B cells are also derived from HSCs through a common lymphoid progenitor cell, progenitor B (proB) cell, precursor B (preB) cell, and immature B cell hierarchy. In the spleen, immature B cells give rise to transitional B cells and finally mature non-circulating marginal zone and circulating follicular B cells (57). Deletion of rhoA in the entire hematopoietic lineages (driven by Mx1-Cre) increased common lymphoid progenitor cells but significantly reduced proB, preB, and immature B cells in bone marrow (58), resembling the blockage of megakaryocyte-platelet differentiation (55). In contrast, deletion of rhoA from the B cell lineage by CD19-Cre did not alter the numbers of proB, preB, or immature B cells in bone marrow, possibly due to the poor deletion efficiency of CD19-Cre in bone marrow (58, 59). In the spleen, rhoA deficiency resulted in significant reductions in T cells and marginal zone and follicular B cells not because of impaired proliferation but instead reduced survival. Indeed, deletion of rhoA decreased transcription of the receptor for the B cell survival factor BAFF and thus blunted the response to BAFF-induced inhibition of apoptosis (58).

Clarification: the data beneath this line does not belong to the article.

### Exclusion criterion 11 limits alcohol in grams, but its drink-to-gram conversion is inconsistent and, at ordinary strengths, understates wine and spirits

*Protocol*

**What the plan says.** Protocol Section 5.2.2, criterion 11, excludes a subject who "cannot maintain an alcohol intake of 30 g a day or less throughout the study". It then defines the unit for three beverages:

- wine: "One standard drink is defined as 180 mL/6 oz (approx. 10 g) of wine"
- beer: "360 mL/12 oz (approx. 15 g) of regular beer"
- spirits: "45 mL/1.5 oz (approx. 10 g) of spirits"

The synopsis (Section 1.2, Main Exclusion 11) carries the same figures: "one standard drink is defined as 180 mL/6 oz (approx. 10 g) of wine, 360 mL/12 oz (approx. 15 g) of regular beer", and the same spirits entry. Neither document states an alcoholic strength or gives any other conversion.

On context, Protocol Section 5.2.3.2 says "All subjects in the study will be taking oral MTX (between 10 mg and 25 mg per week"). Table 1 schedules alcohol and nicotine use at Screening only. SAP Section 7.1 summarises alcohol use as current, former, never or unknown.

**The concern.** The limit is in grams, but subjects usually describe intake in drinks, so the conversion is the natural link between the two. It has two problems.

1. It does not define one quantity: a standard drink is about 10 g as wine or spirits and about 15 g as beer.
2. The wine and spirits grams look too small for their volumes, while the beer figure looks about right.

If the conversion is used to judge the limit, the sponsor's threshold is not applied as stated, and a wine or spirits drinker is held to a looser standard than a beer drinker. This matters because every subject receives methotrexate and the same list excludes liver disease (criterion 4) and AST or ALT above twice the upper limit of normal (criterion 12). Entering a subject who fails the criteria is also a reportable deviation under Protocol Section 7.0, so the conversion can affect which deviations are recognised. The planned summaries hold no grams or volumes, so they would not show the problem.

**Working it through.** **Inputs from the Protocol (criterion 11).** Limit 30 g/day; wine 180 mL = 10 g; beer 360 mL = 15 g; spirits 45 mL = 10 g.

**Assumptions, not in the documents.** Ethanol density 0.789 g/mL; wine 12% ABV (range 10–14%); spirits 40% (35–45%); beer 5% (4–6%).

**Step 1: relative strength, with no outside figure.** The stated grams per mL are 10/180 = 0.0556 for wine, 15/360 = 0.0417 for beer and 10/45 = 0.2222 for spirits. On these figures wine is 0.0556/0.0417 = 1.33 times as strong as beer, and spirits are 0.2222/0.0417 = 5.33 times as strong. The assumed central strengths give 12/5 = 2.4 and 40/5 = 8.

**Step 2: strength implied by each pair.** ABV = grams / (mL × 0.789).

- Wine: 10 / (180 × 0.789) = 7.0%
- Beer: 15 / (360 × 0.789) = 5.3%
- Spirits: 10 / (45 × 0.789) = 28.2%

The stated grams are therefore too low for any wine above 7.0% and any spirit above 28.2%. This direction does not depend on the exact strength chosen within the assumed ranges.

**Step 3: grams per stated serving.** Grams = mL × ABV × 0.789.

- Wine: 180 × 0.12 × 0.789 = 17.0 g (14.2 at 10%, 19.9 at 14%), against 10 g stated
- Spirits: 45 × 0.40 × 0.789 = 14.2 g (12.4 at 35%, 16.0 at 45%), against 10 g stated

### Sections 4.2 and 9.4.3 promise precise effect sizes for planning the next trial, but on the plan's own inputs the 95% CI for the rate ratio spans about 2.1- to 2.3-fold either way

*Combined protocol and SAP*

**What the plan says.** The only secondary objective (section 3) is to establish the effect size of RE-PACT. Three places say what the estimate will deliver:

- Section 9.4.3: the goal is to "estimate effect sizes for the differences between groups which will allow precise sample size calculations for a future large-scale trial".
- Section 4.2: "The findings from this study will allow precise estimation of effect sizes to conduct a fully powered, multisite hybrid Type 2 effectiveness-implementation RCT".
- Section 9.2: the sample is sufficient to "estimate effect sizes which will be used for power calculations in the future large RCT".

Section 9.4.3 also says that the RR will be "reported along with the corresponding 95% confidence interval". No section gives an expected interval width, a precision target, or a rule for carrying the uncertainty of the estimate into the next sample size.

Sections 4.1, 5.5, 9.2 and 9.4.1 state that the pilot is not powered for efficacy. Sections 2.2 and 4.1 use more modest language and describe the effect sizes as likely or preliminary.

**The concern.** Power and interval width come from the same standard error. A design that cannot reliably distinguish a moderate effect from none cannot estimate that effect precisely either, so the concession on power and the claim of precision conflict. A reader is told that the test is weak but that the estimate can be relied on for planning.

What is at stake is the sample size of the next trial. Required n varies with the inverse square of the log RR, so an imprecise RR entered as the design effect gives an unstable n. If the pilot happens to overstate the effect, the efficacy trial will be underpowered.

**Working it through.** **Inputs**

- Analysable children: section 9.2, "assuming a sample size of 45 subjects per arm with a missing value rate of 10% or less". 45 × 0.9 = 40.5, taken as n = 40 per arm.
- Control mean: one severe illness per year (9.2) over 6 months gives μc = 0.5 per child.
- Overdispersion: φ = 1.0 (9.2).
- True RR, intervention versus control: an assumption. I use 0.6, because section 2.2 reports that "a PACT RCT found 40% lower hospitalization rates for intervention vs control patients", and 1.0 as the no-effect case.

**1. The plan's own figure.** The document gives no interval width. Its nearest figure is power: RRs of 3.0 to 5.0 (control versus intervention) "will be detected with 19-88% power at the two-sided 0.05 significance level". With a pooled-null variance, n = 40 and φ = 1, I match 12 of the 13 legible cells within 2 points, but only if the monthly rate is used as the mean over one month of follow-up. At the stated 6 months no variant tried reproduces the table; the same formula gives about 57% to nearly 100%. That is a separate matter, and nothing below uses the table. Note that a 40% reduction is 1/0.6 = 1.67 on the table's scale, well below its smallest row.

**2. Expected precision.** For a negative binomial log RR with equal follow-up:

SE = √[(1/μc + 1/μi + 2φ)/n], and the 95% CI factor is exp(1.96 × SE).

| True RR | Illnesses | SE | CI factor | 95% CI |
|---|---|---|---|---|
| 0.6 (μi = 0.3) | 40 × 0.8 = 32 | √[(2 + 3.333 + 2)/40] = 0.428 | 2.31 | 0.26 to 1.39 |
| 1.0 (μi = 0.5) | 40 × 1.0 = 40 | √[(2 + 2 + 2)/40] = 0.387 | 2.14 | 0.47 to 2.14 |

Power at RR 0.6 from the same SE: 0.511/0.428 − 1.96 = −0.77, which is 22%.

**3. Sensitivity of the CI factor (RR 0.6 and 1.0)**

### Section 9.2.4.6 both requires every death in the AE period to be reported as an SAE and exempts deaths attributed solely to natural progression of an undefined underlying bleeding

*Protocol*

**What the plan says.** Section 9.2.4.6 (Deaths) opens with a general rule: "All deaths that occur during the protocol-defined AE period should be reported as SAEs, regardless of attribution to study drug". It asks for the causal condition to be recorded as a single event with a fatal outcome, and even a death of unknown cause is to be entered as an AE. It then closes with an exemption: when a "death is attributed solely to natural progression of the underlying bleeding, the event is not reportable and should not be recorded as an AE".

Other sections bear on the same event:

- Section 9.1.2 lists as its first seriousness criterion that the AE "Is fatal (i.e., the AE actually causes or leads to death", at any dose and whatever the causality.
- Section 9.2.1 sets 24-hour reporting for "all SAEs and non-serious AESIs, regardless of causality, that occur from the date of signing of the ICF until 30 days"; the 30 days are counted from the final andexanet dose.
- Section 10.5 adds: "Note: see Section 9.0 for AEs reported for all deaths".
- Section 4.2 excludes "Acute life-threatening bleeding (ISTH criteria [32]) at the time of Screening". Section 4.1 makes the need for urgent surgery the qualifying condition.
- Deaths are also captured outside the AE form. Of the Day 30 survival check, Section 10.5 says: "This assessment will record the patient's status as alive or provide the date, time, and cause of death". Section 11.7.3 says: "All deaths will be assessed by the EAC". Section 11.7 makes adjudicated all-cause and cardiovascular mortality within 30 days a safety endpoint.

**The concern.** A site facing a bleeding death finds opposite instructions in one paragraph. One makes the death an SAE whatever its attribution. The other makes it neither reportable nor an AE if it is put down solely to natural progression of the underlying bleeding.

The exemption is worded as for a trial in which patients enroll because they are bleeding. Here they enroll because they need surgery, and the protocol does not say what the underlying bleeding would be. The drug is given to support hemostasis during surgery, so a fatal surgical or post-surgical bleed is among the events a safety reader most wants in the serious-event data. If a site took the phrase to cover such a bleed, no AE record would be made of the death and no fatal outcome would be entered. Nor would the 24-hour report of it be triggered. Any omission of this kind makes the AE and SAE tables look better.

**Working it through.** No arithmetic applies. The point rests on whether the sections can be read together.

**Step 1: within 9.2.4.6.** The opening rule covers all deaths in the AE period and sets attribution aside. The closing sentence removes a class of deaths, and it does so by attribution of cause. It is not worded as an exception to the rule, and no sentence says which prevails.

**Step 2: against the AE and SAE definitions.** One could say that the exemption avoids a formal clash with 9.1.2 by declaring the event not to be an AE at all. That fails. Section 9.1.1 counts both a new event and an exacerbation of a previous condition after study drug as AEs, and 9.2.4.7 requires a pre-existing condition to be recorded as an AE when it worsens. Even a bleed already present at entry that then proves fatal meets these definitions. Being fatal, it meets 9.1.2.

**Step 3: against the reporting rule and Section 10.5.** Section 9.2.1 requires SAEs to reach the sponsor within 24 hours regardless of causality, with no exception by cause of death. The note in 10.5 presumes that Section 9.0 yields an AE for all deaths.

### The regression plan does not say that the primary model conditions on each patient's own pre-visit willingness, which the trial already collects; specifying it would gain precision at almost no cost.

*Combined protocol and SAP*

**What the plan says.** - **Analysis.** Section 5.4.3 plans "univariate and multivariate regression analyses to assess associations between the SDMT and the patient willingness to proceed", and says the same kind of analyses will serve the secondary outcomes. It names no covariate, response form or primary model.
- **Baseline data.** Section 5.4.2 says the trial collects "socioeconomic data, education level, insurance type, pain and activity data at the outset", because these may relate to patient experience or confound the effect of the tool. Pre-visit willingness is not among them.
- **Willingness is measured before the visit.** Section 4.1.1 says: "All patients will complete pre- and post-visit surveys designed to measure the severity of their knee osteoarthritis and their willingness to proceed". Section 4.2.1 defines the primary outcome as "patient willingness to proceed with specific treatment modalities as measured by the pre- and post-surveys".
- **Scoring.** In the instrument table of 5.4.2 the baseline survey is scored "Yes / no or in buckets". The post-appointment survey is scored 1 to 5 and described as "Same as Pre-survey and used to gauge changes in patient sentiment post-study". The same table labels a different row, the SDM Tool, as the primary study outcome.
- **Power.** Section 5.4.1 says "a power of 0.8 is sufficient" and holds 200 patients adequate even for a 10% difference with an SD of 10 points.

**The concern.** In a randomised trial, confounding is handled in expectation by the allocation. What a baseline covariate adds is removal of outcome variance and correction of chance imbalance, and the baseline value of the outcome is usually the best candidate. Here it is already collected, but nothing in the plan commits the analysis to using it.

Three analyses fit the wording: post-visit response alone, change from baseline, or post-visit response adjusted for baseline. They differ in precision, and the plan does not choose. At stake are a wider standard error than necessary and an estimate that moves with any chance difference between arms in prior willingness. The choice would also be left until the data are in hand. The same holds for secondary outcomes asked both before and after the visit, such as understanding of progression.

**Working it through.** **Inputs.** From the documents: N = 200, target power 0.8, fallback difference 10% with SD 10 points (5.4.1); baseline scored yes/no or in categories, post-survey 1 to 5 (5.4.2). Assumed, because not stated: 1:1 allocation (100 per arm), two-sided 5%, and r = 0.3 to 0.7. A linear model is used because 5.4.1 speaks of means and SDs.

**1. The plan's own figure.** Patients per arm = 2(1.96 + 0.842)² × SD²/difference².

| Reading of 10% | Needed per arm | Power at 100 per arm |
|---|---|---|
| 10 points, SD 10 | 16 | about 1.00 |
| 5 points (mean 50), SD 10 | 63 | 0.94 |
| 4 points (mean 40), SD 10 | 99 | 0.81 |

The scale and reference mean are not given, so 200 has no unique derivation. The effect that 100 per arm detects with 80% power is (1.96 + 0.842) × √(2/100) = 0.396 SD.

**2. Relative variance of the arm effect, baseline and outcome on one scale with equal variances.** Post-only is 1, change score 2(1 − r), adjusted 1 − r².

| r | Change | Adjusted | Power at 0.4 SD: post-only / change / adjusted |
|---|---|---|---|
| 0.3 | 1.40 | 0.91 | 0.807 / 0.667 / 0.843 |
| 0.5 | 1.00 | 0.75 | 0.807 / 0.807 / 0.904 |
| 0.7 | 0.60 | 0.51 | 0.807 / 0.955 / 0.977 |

Signaling Function of RhoA Revealed by Gene-targeting Regulators or Effectors in Mice